The recent call by Honourable Sanni Zorro, the member of the House of Representatives for the Gumel/Maigatari, Sule Tankar/Gagarawa Federal Constituency of Jigawa State for the domestication of the Kampala Convention on Internally Displaced Persons (IDP’s) is a worthy idea.
Zorro, who chairs the House Committee on Internally Displaced Persons, Refugees and Initiatives on the North East, believes this will lead to a permanent, holistic approach to the care of citizens displaced from their homes and communities as a result of wars, insurgencies, violence, natural disasters and other factors.
The Kampala Convention on IDP’s was established in 2012 by the African Union with 40 out of 54 countries (including Nigeria) as signatories, taking into account the large number of displaced persons all over Africa and the need to evolve a framework for their welfare and rehabilitation. Africa has the largest number of displaced persons in the world numbering more than 12 million people. Nigeria alone, in the past three years, contributed three million people to this number, mainly as a result of the Boko Haram insurgency and the rage of armed hoodlums referred to as “Fulani herdsmen”.
The Convention emphasises the need for governments to see themselves as primarily responsible for the care, protection and wellbeing of their countries’ IDP’s and commit to responding adequately to their needs.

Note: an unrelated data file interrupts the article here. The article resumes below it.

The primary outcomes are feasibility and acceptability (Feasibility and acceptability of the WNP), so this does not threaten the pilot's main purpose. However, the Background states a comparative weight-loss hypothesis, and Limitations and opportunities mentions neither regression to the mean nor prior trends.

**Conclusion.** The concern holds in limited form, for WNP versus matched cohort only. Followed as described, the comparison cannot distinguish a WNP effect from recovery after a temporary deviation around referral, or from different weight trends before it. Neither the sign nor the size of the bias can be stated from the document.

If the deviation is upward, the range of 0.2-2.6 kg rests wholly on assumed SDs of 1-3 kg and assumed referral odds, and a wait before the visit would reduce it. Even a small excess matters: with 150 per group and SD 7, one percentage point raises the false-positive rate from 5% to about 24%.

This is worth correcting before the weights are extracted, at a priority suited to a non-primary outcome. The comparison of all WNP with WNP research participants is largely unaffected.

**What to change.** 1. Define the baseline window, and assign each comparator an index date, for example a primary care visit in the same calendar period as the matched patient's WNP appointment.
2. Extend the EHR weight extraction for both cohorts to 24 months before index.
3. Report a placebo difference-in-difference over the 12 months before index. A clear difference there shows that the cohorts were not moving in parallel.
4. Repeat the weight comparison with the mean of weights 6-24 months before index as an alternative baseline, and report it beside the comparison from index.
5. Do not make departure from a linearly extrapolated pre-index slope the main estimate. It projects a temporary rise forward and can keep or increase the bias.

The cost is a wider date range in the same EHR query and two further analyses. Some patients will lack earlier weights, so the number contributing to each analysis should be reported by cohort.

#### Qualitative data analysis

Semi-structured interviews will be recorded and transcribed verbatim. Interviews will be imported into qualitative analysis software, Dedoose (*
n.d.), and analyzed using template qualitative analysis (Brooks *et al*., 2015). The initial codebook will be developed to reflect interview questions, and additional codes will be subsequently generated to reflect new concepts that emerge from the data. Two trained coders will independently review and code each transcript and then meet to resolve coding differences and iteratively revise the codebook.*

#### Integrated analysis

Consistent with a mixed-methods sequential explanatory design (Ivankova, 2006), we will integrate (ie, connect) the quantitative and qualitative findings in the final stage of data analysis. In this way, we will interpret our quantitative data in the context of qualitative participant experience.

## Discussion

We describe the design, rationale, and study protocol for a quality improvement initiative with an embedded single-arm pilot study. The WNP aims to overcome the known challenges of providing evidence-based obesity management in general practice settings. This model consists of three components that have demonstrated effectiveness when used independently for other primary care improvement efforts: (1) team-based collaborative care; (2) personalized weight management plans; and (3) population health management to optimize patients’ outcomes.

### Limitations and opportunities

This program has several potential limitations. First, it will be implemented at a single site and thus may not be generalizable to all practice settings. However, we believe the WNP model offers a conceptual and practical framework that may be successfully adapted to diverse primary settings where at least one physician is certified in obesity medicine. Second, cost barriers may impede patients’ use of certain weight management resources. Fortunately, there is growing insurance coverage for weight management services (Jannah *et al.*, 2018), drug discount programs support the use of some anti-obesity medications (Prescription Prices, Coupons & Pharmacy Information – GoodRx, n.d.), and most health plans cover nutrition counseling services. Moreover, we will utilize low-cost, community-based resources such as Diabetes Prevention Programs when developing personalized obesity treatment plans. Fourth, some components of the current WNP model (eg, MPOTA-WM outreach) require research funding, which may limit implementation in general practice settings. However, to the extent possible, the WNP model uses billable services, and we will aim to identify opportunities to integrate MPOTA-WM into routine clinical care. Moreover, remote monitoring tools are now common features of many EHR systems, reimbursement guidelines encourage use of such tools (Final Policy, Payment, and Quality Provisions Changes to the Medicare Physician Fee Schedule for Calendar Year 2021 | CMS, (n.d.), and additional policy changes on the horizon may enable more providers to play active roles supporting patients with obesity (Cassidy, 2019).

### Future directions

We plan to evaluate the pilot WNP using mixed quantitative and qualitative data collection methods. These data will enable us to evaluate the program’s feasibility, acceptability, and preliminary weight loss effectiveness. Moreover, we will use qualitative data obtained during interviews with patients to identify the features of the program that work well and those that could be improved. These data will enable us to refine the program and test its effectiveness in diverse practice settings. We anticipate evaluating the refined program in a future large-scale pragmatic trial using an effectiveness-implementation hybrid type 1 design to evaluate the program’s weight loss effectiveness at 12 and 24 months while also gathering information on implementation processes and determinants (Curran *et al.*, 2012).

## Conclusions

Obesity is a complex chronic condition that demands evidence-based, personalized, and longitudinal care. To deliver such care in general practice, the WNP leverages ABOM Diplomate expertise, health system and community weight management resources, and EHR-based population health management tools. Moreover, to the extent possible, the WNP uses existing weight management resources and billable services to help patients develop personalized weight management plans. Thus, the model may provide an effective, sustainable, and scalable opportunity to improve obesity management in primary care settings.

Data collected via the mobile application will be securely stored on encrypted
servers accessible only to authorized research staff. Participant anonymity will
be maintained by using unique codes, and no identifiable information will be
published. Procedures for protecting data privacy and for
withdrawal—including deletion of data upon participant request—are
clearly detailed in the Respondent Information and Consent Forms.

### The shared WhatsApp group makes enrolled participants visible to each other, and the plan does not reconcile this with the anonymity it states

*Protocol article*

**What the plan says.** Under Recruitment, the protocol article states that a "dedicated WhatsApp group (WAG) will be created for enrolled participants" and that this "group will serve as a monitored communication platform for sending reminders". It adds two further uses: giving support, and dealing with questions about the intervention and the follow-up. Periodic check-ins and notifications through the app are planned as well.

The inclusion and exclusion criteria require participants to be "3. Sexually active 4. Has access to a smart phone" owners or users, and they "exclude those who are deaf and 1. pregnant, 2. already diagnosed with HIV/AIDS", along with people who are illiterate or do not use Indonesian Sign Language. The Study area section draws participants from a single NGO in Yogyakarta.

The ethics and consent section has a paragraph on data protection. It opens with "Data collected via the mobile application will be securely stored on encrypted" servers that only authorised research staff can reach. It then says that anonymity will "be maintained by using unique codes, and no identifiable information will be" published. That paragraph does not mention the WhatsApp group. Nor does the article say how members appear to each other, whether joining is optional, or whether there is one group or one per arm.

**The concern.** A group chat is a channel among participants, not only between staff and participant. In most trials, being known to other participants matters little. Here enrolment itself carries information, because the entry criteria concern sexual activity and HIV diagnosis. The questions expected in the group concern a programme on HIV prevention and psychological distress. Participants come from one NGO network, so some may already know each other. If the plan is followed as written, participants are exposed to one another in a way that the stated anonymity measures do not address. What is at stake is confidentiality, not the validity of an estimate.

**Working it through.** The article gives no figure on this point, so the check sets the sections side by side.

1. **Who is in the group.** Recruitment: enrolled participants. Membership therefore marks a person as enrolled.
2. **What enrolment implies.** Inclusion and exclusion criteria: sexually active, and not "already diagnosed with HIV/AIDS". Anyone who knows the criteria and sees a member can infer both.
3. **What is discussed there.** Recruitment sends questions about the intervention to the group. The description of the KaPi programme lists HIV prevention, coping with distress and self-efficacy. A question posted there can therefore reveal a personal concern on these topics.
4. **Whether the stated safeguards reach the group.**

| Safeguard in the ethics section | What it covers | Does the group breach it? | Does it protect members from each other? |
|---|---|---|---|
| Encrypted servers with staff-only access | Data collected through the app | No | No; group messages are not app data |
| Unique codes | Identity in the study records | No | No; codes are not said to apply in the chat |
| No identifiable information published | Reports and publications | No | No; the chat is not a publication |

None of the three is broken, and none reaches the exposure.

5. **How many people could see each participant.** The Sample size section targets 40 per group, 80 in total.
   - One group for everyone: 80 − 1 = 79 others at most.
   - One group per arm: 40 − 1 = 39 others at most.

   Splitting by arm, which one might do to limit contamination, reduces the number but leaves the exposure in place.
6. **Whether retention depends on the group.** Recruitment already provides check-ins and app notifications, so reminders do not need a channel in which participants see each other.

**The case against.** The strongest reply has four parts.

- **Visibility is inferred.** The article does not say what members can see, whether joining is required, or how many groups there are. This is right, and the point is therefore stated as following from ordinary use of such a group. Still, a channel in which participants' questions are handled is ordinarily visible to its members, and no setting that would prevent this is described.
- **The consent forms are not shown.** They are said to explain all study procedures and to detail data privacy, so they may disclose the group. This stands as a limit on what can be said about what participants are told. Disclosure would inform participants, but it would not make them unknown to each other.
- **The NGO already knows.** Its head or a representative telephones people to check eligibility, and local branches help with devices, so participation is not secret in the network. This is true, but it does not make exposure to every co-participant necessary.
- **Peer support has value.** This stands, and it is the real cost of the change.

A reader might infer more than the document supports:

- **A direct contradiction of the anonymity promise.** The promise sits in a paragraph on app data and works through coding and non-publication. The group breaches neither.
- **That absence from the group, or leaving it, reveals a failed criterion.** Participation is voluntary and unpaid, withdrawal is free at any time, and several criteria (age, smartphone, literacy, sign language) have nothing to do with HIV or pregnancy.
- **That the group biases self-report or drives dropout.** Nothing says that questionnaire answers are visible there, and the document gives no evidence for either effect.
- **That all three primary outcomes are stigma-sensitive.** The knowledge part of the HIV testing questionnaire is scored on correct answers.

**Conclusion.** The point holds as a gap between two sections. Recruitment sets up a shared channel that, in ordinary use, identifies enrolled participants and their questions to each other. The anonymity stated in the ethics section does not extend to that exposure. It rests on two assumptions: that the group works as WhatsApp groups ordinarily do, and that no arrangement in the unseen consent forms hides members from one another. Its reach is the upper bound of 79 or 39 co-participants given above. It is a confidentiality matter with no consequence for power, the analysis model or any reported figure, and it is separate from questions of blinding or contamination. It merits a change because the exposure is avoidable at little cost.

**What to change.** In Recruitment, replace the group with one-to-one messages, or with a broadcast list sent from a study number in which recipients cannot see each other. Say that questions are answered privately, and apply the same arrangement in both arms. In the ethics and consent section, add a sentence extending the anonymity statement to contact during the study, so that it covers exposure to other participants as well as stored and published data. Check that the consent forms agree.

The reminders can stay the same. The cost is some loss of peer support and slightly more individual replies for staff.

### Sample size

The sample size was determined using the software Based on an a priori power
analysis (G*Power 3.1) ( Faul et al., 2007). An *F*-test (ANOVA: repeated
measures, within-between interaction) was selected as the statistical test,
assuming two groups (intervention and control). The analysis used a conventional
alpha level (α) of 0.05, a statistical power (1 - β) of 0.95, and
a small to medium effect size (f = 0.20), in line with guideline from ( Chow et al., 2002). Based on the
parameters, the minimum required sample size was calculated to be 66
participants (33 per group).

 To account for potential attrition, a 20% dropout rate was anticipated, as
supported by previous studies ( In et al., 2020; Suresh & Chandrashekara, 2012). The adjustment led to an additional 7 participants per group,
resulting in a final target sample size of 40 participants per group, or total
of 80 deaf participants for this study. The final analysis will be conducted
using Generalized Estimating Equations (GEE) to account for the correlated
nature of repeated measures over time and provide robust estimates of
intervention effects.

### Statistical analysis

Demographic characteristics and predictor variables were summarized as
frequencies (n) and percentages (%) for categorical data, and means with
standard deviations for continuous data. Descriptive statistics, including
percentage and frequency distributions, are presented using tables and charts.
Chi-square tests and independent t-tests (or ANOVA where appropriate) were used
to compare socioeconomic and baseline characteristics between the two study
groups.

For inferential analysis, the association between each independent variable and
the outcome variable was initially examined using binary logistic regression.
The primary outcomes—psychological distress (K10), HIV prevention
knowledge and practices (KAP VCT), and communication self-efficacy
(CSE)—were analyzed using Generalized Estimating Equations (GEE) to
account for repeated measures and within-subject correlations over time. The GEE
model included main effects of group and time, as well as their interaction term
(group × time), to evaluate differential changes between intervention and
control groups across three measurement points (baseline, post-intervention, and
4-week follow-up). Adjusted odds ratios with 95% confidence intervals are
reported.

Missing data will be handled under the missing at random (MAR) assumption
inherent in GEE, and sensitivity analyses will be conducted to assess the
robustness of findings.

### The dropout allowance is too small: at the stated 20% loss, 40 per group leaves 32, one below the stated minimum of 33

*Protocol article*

Apart from man-made factors of armed violence, many Nigerians are routinely displaced from their roots as a result of natural disasters linked to climate change, such as flooding, desertification, dwindling natural water resources (such as the case with the Lake Chad region), coastal and gully erosion.
For now, there is no standard framework for tackling the needs of IDPs. Federal, state and local governments as well as public spirited individuals and groups respond haphazardly to emergency situations.
This will no longer do, as the incidence of IDPs is likely to remain high due to the fact that Nigeria is a hotbed of disenchantment. Yet the country is not ready to sit down and realistically address the root causes of discord. Rather, it responds to these challenges with force, which is a mere fire brigade approach.
The framework we expect should, as Honourable Zorro rightly put it, come in the form of a legal instrument to domesticate the Kampala Convention and provide the roadmap to guide the nation in responding the needs of IDPs in all parts of the country.
It will provide the institutional support required to cope with the needs of refugees and also pave the way for their rehabilitation and resettlement.
The care of the IDP’s must be taken with all seriousness because these are the most vulnerable of citizens, and their right to be catered for is inalienable.